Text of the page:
Canine First Aid Part II

Normal Dog Parameters

In early February we introduced the beginning of a CFBA blog series entitled Canine First Aid by Rachel Bean.  The first article was the Introduction to First Aid followed by an Introduction to Rachel Bean, RVN.

There was an unfortunate interruption while we were all adjusting to the ‘new normal’, but over the next few weeks, we will resume the series, starting with Normal Dog Parameters followed by Haemorrhage (Bleeding), Stings, Allergic Reactions & Anaphlaxis, and finally, Poisons & Pesticides.

Normal Temperature, Heart, and Respiratory Rates in Dogs

Attending to your dog’s wellbeing should include basic knowledge of their normal Parameters also known as Vital Signs. If you can recognise normal vital signs then you will be able to establish when vital signs are abnormal and contact your Vet much sooner. This will aid the speed of a potential illness being treated much quicker.

Please keep in mind that these normal values for dogs are approximations and do not apply to every dog in every situation. If you have health concerns about your dog, be sure to consult with your Vet for advice.

Normal Temperature for a dog is 38.3 C to 38.7 C

Most Digital thermometers are in Celsius. It is good practice to have a digital thermometer in your Canine First Aid Kit for whenever you need to check a rectal temperature.

Temperature Abnormalities can be:

  • HYPERTHERMIA: Caused by exercise, agility, working trials or simply running.
  • PYREXIA: Caused by Infections such as infected wounds
  • HYPERTHERMIA: Caused by Hypovolemic Shock,
  • DIPHASIC: Caused by Distemper and other neurological conditions.


Blood pumped into the Aorta during ventricular contraction creates a wave that travels from the heart to the peripheral arteries. This is the Pulse.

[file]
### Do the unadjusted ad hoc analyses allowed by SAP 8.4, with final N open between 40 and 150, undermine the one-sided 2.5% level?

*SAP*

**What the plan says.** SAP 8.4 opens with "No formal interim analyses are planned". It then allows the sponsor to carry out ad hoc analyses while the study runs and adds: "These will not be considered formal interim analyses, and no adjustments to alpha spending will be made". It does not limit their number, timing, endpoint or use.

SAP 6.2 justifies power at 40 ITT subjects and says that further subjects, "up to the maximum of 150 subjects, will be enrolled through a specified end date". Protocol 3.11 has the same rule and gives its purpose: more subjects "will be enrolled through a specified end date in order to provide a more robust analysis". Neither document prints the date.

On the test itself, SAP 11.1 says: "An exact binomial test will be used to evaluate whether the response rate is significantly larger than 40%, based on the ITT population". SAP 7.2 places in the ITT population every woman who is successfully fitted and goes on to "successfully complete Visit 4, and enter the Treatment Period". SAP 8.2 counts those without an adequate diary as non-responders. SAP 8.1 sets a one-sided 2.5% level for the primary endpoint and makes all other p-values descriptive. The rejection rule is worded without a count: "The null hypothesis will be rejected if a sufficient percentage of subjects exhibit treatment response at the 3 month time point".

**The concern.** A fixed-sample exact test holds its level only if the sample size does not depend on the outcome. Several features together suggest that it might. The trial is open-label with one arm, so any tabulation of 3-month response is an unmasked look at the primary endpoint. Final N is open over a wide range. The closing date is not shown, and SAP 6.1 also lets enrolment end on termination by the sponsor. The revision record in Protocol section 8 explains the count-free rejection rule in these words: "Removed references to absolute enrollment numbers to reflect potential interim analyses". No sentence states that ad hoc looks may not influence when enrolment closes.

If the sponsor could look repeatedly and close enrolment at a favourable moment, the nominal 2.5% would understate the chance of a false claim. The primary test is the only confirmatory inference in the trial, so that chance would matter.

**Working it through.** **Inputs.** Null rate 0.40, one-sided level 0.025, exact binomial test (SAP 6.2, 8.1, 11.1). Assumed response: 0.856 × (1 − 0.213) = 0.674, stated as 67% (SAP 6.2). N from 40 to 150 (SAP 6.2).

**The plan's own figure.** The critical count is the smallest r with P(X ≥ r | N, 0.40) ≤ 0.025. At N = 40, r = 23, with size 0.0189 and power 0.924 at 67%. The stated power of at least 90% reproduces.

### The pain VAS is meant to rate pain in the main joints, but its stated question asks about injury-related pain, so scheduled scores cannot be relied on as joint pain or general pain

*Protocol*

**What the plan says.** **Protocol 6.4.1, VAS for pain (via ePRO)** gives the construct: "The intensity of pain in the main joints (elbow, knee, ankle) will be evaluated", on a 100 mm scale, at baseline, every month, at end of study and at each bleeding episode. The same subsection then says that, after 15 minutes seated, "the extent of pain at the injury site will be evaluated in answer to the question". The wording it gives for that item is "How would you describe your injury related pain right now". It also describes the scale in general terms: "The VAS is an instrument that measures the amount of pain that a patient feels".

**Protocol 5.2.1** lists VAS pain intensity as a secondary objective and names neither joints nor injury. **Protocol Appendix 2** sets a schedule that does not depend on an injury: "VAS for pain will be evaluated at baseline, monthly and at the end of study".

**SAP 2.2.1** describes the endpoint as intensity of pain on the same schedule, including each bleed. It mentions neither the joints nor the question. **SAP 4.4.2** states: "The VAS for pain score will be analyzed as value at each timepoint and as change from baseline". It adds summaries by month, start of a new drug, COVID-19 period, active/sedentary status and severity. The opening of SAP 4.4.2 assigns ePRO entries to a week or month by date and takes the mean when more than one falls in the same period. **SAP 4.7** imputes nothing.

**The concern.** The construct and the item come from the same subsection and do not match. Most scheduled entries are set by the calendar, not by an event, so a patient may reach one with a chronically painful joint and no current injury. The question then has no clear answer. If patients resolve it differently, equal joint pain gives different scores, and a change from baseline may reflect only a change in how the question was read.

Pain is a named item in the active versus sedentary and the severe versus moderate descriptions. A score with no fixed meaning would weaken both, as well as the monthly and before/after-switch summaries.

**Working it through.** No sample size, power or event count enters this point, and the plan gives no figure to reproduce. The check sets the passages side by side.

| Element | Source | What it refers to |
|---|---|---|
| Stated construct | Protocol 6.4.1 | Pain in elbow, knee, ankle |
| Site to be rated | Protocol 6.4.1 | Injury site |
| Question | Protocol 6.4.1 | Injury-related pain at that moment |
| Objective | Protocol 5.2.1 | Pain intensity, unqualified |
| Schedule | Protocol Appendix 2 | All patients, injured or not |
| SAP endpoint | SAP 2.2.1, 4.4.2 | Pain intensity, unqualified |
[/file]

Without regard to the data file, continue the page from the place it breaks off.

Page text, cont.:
Normal Pulse rate for a dog is

  • Small Dog – 100 beats a minute
  • Medium Dog – 80 beats a minute
  • Large/Giant Dog – 50 beats a minute

Taking a pulse rate – Feel how many pulses you can feel in 15 seconds, times by 4 – this gives you the minute rate.

The best place to take a pulse rate from is the Femoral Artery located on the inside of either back leg midthigh region or the heart beat itself located behind the elbow.


Pulse Abnormalities can be:

  • Raised rate
  • Lowered rate
  • Weak pulse
  • Irregular pulse


Respiration is the normal exchange of Oxygen and Carbon Dioxide between the air and body tissues. Normal Respiration for a dog is 10 To 30 breaths a minute 

Abnormal Breathing rates:

  • Increased Breathing is called Tachypnea
  • Decreased breathing is called Bradypnea
  • Difficulty breathing is called Dyspnea

Mucous Membrane Colours

Any discolouration of the mucous membranes (gums) can be a lack of oxygen, blood flow, or dehydration. Always seek Veterinary advice if you notice this with your dogs gums.

The gums can also feel “tacky”, meaning they are dry and sticky, where they should be moist like the inside of your mouth. This, along with discolouration, can indicate an emergency.

Take the time to check your dog’s gums frequently. Knowing what they look like on a regular basis.

Normal CAPILLARY Refill time for a Dog is 1 to 2  Seconds

Pale gums caused by Anaemia or internal bleeding. 

Cyanosis caused by lack of Oxygen
Jaundice caused by Liver Issues
Cyanosis caused by lack of Oxygen

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